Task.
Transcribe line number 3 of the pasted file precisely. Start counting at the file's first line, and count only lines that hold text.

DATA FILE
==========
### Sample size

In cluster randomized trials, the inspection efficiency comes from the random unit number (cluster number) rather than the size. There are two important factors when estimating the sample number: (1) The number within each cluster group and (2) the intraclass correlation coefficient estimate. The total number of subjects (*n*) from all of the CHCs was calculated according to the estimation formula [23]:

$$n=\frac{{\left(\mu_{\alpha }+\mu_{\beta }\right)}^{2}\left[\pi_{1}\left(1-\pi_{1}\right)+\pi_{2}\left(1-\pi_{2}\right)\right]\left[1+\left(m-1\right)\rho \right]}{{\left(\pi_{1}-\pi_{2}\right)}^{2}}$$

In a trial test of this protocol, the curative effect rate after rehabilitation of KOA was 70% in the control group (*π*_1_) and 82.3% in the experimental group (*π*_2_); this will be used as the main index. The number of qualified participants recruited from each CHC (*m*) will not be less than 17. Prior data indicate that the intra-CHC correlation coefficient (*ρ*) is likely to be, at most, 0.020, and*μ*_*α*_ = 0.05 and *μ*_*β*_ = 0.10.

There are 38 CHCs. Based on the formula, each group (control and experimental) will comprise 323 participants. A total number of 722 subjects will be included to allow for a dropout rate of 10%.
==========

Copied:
$$n=\frac{{\left(\mu_{\alpha }+\mu_{\beta }\right)}^{2}\left[\pi_{1}\left(1-\pi_{1}\right)+\pi_{2}\left(1-\pi_{2}\right)\right]\left[1+\left(m-1\right)\rho \right]}{{\left(\pi_{1}-\pi_{2}\right)}^{2}}$$